Network

Networking is perhaps the best way to really learn about what opportunities are out there. While you are out of school and taking time off from studying, consider starting your networking plans. Are you involved in any national organizations or statewide organizations for NPs? If so, have you attended any meetings or events? It's time to mark your calendar! You may have heard the saying that "80% of job openings are not advertised." While I cannot confirm if this statement itself is a hard fact, I can tell you firsthand that networking can lead you to a job that (1) you never knew existed, and (2) has not been posted yet. In fact, I've found out about the majority of my job opportunities by networking. When done effectively, networking may lead you to endless opportunities, as I have experienced. I would argue that it is the single most important part of your career prep.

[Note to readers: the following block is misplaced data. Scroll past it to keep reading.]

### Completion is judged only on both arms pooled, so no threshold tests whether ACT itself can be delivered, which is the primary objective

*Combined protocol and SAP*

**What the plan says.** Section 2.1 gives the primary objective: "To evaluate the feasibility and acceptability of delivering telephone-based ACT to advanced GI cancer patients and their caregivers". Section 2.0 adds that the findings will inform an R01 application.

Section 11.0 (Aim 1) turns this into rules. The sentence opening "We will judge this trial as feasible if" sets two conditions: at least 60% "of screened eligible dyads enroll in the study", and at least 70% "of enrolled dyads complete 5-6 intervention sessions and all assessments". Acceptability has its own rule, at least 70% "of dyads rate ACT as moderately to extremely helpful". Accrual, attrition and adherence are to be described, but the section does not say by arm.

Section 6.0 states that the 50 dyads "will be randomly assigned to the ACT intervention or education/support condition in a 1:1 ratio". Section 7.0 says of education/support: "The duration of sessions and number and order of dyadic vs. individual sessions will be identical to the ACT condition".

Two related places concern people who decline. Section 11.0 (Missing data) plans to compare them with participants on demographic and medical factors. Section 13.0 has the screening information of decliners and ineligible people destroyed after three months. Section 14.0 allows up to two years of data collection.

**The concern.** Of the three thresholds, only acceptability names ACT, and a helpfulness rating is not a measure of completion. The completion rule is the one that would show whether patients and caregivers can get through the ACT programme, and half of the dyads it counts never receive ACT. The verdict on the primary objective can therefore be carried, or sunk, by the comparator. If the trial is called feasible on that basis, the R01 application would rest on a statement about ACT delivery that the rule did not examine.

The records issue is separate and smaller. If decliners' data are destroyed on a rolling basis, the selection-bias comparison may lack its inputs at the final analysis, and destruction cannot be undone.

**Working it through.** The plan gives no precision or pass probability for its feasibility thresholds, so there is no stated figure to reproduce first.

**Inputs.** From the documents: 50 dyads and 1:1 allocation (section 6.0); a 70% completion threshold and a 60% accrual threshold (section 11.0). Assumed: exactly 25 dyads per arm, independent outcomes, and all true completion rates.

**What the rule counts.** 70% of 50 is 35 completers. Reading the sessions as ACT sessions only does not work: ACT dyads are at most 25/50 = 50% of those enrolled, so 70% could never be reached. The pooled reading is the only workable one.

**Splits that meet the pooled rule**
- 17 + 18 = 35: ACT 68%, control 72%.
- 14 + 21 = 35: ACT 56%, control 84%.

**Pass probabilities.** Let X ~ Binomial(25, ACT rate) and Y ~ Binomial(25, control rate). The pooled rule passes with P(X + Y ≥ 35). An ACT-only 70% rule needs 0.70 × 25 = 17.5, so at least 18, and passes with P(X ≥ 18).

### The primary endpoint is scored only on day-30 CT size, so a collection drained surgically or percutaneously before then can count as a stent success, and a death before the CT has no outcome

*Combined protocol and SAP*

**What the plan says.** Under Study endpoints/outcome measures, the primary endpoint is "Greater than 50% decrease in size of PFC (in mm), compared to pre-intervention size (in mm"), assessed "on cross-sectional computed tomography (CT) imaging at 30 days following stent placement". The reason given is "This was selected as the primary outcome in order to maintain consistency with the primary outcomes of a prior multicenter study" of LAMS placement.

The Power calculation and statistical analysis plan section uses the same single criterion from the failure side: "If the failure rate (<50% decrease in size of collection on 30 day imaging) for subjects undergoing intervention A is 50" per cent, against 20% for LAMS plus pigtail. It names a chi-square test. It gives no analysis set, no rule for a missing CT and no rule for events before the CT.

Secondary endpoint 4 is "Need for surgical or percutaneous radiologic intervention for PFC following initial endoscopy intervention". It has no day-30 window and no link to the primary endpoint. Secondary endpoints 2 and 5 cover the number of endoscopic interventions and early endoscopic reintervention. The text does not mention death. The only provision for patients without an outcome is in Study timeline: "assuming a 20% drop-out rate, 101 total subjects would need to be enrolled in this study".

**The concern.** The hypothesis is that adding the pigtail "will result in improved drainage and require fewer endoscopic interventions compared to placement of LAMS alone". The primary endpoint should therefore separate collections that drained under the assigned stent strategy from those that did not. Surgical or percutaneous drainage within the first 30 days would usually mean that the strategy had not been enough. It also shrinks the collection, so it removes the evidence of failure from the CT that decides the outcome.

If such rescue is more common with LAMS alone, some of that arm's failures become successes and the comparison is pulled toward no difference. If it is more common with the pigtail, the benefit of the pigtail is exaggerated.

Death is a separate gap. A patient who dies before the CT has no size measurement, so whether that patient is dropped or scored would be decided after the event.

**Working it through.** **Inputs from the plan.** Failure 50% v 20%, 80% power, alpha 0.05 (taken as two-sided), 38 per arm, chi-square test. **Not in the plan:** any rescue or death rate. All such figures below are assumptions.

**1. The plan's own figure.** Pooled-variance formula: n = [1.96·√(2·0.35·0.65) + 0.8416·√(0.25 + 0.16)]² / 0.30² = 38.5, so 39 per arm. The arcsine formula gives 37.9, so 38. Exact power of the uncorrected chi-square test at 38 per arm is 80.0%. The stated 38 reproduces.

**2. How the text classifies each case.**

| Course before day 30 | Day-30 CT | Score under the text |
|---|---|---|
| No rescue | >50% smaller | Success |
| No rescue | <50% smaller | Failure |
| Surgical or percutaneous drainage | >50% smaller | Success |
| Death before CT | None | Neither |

Read

Not surprisingly, I didn't have much time to read for leisure while I was in grad school. So, I took the time post-graduation to really start picking up some books that were related to the career I wanted to be in. There are so many experts out there who have fantastic reading material. I've learned so much information from these authors, and their advice most definitely contributed to my career prep. If there's a topic you're interested in, pick up a book and start reading. Or, you can do what I did and listen to audiobooks during long car rides, while exercising or taking a walk, or even just have it playing in the background as you cook a meal. This doesn't have to be stressful graduate-level reading. This is strictly reading to broaden your knowledge about topics that you are interested in.

 

You've had a lot to think about up until this point, and you've already been through a lot: graduation, applying for licensure, passing boards, etc. But post-graduation is really YOU time. So go ahead, watch those episodes of Bachelor in Paradise without feeling guilty. You deserve it. Just make sure you spend some time in-between episodes to grab your pen and paper and start brainstorming.